United States District Court, S.D. Illinois
MEMORANDUM AND ORDER
J. PHIL GILBERT, District Judge.
This matter comes before the Court on plaintiff Zane Holder's supplemental motion for an award of attorney's fees and costs pursuant to 29 U.C.S. § 2617(a)(3) (Doc. 104). The defendants have objected to various aspects of Holder's request (Doc. 107). Holder's request for attorney's fees is properly filed in the District Court even though the fees he seeks were incurred during the appeal of this case. See Jannotta v. Subway Sandwich Shops, Inc., 225 F.3d 815, 819-20 (7th Cir. 2000).
Holder brought this case under the Family and Medical Leave Act ("FMLA") 29 U.S.C. § 2601 et seq. and prevailed on a portion of his claim. The Court of Appeals affirmed this Court's judgment in all respects. Under the FMLA, an award of reasonable attorney's fees and costs is mandatory where judgment is entered in favor of a plaintiff. See 29 U.S.C. § 2617(a)(3); Franzen v. Ellis Corp., 543 F.3d 420, 430 (7th Cir. 2008).
The parties agree that the Court should determine an appropriate fee beginning with the lodestar method, which involves "multiplying the number of hours the attorney reasonably expended on the litigation times a reasonable hourly rate." Mathur v. Board of Trs. of S. Ill. Univ., 317 F.3d 738, 742 (7th Cir. 2003) (citing Hensley v. Eckerhart, 461 U.S. 424, 433 (1983)). The Court can then adjust the total amount based on various factors specific to the litigation. Mathur, 317 F.3d at 742 & n.1.
Holder's counsel requests an attorney fee of $23, 200 ($200 per hour for 114 attorney hours plus $75 per hour for 4 paralegal hours), travel costs of $411.12 and copying costs of $801.45, for a total award of $24, 412. The defendants object to various aspects of this request, which the Court will address in turn.
I. Reasonableness of Attorney Hourly Rate
The defendants do not quibble with the hourly rates requested by Holder's counsel. For the reasons stated in the Court's October 18, 2012, order granting attorney's fees at the trial court level, the Court finds the rates requested are reasonable.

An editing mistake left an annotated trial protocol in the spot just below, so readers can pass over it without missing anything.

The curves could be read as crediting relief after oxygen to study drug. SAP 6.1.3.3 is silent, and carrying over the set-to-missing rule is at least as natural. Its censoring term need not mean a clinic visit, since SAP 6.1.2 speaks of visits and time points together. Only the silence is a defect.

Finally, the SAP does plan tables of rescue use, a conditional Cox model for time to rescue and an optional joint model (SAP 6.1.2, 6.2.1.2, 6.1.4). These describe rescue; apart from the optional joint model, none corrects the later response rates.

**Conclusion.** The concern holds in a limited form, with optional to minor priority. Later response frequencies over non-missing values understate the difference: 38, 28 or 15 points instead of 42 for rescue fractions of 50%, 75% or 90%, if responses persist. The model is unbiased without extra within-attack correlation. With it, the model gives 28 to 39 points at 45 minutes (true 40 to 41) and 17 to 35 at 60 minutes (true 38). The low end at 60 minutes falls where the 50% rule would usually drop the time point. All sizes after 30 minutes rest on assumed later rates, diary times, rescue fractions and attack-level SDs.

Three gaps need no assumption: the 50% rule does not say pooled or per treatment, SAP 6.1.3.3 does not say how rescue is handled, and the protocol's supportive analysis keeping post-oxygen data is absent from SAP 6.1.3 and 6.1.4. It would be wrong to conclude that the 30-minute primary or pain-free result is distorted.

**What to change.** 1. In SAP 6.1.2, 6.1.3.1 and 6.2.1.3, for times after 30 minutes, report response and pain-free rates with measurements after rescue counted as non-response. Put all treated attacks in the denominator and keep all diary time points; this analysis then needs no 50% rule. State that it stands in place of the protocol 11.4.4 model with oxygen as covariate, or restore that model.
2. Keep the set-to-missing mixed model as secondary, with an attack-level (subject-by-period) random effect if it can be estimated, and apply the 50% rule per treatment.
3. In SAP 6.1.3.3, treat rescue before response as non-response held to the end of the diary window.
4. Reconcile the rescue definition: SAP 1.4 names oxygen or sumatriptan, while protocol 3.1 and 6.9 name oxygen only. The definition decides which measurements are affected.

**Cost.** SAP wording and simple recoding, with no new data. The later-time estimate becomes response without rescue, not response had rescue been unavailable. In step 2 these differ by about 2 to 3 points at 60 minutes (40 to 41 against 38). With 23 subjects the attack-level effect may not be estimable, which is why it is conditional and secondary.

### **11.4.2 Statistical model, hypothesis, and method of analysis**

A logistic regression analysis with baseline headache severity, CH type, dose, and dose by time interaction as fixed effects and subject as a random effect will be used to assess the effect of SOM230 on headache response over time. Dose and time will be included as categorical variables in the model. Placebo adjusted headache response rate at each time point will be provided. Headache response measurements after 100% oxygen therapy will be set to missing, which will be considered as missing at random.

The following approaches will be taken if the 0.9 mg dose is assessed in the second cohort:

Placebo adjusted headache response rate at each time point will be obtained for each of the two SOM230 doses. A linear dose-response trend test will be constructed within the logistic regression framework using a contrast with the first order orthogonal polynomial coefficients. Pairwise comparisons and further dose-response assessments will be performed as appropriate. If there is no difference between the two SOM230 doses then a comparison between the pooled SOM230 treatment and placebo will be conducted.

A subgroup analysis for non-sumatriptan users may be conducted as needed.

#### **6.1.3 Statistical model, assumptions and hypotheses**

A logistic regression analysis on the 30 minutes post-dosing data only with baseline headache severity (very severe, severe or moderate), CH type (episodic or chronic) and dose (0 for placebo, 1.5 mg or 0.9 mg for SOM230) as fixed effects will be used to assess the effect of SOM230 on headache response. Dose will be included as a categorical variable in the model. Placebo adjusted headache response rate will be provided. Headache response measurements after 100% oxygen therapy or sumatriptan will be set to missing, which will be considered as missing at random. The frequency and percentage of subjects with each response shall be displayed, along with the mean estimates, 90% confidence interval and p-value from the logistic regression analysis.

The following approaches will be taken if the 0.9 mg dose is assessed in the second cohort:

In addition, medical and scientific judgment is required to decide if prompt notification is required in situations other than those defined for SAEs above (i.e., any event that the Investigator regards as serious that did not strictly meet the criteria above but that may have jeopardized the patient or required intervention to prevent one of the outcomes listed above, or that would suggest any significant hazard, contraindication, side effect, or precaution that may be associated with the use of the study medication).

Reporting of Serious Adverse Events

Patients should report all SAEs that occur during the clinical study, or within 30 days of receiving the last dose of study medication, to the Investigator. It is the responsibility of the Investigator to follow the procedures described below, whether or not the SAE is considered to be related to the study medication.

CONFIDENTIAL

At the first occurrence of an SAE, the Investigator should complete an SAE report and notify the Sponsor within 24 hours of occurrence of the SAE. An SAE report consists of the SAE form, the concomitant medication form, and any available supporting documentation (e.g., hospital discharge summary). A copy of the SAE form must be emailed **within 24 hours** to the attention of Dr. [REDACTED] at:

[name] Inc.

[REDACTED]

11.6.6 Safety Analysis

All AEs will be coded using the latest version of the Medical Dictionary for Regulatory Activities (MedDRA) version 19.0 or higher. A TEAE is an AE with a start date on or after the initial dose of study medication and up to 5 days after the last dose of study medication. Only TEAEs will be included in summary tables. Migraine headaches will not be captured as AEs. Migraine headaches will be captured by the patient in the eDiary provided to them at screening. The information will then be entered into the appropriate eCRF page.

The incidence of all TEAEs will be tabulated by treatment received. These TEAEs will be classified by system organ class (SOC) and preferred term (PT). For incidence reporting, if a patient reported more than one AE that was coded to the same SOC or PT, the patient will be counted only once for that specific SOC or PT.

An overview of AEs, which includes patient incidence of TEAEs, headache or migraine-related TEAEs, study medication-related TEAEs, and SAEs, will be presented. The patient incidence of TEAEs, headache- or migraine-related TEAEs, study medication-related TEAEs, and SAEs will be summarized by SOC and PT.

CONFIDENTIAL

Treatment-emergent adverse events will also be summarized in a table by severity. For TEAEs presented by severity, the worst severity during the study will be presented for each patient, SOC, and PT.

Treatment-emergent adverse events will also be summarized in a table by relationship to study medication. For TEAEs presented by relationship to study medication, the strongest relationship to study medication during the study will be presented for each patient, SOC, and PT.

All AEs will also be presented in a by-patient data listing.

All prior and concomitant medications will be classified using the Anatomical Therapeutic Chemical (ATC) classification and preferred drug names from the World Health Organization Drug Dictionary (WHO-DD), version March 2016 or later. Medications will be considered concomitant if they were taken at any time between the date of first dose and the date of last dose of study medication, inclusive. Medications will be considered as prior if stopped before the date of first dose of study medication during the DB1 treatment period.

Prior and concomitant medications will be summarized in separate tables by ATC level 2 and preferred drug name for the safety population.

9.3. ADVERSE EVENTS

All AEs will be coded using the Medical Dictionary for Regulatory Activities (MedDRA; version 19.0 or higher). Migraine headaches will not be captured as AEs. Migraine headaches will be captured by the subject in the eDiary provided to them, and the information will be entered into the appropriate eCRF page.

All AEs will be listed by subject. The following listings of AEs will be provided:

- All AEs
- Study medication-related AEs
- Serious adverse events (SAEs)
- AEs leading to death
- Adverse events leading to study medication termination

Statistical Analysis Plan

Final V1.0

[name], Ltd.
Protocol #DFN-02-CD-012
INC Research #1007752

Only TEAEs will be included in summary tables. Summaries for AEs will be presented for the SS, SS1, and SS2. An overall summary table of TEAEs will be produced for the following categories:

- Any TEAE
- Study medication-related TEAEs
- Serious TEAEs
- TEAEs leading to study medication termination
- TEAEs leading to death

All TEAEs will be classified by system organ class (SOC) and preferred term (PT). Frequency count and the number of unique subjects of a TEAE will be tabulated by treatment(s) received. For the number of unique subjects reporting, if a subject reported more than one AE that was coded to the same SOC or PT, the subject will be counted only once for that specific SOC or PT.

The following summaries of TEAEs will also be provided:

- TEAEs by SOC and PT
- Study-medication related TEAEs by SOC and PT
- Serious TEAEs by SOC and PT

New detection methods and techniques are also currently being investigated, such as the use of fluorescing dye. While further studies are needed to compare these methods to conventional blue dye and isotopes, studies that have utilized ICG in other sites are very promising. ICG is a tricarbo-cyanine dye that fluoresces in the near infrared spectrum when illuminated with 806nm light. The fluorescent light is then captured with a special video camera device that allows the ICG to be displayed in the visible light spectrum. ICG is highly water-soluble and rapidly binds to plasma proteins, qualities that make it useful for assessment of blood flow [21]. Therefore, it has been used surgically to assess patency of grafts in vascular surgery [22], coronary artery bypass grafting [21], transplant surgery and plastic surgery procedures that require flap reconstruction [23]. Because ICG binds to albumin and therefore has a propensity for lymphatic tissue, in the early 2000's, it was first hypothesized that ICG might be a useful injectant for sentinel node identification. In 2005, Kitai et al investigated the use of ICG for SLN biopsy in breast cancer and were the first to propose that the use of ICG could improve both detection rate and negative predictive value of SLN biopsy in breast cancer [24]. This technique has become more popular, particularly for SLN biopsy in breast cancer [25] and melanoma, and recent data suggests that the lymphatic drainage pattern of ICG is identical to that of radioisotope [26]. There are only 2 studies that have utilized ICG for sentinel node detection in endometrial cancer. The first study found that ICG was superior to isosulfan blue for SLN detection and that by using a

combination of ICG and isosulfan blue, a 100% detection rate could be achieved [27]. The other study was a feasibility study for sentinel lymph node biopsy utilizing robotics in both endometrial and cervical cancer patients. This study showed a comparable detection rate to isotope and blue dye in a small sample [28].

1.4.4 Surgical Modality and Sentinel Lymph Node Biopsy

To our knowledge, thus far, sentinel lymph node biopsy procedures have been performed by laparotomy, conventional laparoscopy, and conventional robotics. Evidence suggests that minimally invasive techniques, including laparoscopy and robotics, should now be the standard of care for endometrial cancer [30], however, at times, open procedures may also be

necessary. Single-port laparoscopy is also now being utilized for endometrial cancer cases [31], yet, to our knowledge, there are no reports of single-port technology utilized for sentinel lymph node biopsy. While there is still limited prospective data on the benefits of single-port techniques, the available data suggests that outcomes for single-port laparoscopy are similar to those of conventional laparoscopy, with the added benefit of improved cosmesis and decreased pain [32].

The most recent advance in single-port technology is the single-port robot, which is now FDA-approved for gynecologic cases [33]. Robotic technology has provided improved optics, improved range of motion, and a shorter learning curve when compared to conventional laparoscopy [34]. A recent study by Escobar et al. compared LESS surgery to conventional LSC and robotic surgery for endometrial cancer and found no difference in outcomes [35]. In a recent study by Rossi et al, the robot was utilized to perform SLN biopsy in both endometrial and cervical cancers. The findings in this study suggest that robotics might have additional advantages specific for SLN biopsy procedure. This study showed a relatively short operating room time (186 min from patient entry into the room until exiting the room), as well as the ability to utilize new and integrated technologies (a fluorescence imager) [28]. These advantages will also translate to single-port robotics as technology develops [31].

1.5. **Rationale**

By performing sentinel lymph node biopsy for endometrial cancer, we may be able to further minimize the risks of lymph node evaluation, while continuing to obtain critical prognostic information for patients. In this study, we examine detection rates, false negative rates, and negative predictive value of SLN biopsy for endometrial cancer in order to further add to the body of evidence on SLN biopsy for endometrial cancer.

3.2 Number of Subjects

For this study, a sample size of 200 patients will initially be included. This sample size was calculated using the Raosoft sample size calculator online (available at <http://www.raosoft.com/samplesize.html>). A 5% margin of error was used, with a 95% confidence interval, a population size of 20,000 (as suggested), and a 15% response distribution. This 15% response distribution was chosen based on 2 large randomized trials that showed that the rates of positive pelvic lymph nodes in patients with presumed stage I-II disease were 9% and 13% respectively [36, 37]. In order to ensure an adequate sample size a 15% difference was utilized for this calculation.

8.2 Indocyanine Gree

II. Reasonableness of Number of Hours
A. Secretarial Duties
The defendants argue that the hours worked by a paralegal are not reasonable because they could have been delegated to a secretary. Those tasks included reviewing Court of Appeals rules and preparing an appendix that complied with those rules. The Court should not allow payment for hours spent by counsel or paralegals that would not ordinarily be billed to a paying client or are easily delegated to non-professional staff such as a secretary. See Spegon v. Catholic Bishop of Chi., 175 F.3d 544, 553 (7th Cir. 1999); People Who Care v. Rockford Bd. of Educ., School Dist. No. 205, 90 F.3d 1307, 1315 (7th Cir. 1996). Such hours are not reasonable or necessary. Spegon, 175 F.3d at 553.
Interpreting and complying with court rules involves a level of legal skill, especially where, as here, the Court of Appeals demands strict compliance. The Court believes those tasks are appropriately performed by a paralegal and, accordingly, declines to reduce the paralegal hours claimed.
B. Excessive or Duplicative Hours
The defendants argue that Holder's attorney should not be paid for researching the same issue twice. The Court can disallow hours as not reasonably expended if they are "excessive, redundant, or otherwise unnecessary." Stark v. PPM Am., Inc., 354 F.3d 666, 674 (7th Cir. 2004).
The Court has reviewed the total hours spent on each of the research issues that offended the defendants and find the total hours reasonable. The Court will not condone a rule that requires all research on a topic to be accomplished in a single ...